“Just relax,” Ginny whispered. “You don’t have to do anything.” The
gentle pressure of her fingers stroking his hair was comforting, and he
tried to sink back into the pillows and simply not think.

Hermione tapped her wand against the silver instrument and mumbled a
string of enchantments under her breath. It sounded as if it was
another language, but Harry was too focused on watching the small puffs
of smoke beginning to rise from the shiny silver tube to ask. A thrill
of apprehension ran down his spine, and he really feared he might be

“All right, Harry?” Ron asked, and Harry suspected he’d turned an ugly
shade of green.

Hermione glanced over at him, her eagerness suddenly replaced by
concern. “Should I get a Healer?”

“No,” he said, clenching his eyes tightly and willing the nausea to

“That’s the antidote they gave you,” Ginny said, placing a damp cloth
on his forehead. “They said it would make you nauseous.”

Harry didn’t respond but instead opened his eyes to peer at the green
smoke now rising steadily from the Soul Balance. It twisted and turned
and looked as if it was forming a shape.

He distinctly remembered that he’d seen two snakes the previous time he
saw this thing working, but this shape looked more like a round mass.
He watched as it elongated but his jaw dropped in amazement as tail
feathers appeared on the smoky object, and it suddenly unfurled its
wings. The smoke hadn’t formed into the shape of a snake at all, but
instead, it was the image of a glorious bird He felt tears form in the
corner of his eyes as the sound of phoenix song filled the room.

“Harry!” Hermione breathed, her eyes wide.

“Blimey,” Ron muttered.

“It’s beautiful,” Ginny whispered, watching until the last of the smoke
had dissipated.

“Does that answer any lingering doubts?” Hermione asked, beaming.

“You never do anything just halfway, do you, mate?” Ron asked, grinning

Harry smiled, feeling enormous relief – even his nausea had abated. It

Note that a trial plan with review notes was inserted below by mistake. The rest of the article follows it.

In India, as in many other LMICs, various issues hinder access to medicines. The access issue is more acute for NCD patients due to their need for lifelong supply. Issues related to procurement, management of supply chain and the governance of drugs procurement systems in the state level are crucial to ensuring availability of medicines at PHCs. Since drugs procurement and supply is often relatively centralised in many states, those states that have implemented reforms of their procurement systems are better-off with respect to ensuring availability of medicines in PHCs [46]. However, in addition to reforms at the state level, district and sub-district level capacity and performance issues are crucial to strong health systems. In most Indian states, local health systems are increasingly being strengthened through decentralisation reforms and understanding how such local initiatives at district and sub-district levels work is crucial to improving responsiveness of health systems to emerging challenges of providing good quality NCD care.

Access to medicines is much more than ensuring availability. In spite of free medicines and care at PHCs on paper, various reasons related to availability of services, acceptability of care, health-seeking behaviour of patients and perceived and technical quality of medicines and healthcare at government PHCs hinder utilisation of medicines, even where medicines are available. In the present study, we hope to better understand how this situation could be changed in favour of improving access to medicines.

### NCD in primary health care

was true. He was really free for the first time since he was a baby. He
felt dazed and out of sorts.

It was really over.

“Well, I don’t know about you, but I’m exhausted,” Hermione said. “I’m
going to go home and catch some sleep. I’ll return later, Harry.”

She stood up and kissed him on the forehead.
“I’ll walk you out,” Ron said, standing to accompany her.

Harry silently watched them go while Ginny hovered over him, adjusting
his pillow and needlessly straightening the bed linens. He enjoyed the
attention, and a small smile flitted across his face while he watched
her do it.

“All right, Harry?” she finally asked, raising her eyes. A light pink
blush stained her cheeks. She knew he’d been watching her.

“Better now,” he whispered. “Glad you’re here.”

“I’m glad I’m here, too. You really scared me,” she said, her eyes
filling. She resolutely blinked back the tears.

“Sorry,” Harry said, alarmed.

Ginny shook her head, straightening her shoulders and adopting a fierce
expression. “I’ll let you get away with it this time, but I’m warning
you – you’ve had your last free pass. From now on, I never want to sit
by another hospital bed waiting for you to wake up. I mean it. Not so
much as a sprained toe.”

Harry felt the corner of his mouth twitch. “Yes, ma’am.”

“No more Dark Lords, Death Eaters, Dementors, dragons, Horcruxes,
potions, prophecies…” Ginny said, running out of words.

“All right, all right,” Harry replied, chuckling. “I’ll do nothing but
listen to Quidditch on the wireless and drink butterbeer until my belly
grows big.”

Ginny scowled, crinkling her nose. “Well, I wouldn’t like that,

Harry grinned, feeling winded from his long speech. “I love you,” he

Ginny’s eyes softened. “I love you, too.”

He closed his eyes, breathing deeply. “It feels good to be able to say
that without worrying.”

Ginny brushed the hair off his forehead. “You feel warm,” she said,

“Did I make you cry again?” he asked, groaning.

“Who’s crying?” Ron asked, re-entering the room. “Did you make my
sister cry, Potter?”

“Seems I’ve made it a bad habit,” Harry replied, his eyes beginning to
“That’s something that’s going to have to change then, isn’t it?” Ron
asked, grinning to soften his words. “Now that Voldemort’s no longer
around to make your life hell, you’ll only have to deal with me.”

“Seems like a bargain,” Harry said, smiling weakly. “It’s hard to
believe it’s really over.”

“Dad said you might need some time to adjust to it all,” Ginny said.

“Yeah,” added Ron. “Just think, next year at this time, no one should
try to kill you.”

Harry snorted, his eyes drifting shut. Ron and Ginny stayed and chatted
with him for a while, filling him in on all the details he’d missed. He
felt very guilty about worrying so much about his arm after hearing
about George’s leg and how well he was handling it. He hoped that he’d
have the same courage as George to face it if he never regained the use
of his arm.

He drifted off to sleep at some point, secure in the knowledge that
Ginny, Ron, Hermione, or somebody, would be there when he awoke.


Over the next several days, Harry was able to stay awake for longer and
longer stretches, enabling him to get a better grasp on what was
happening in the Wizarding world. He also became aware of the media’s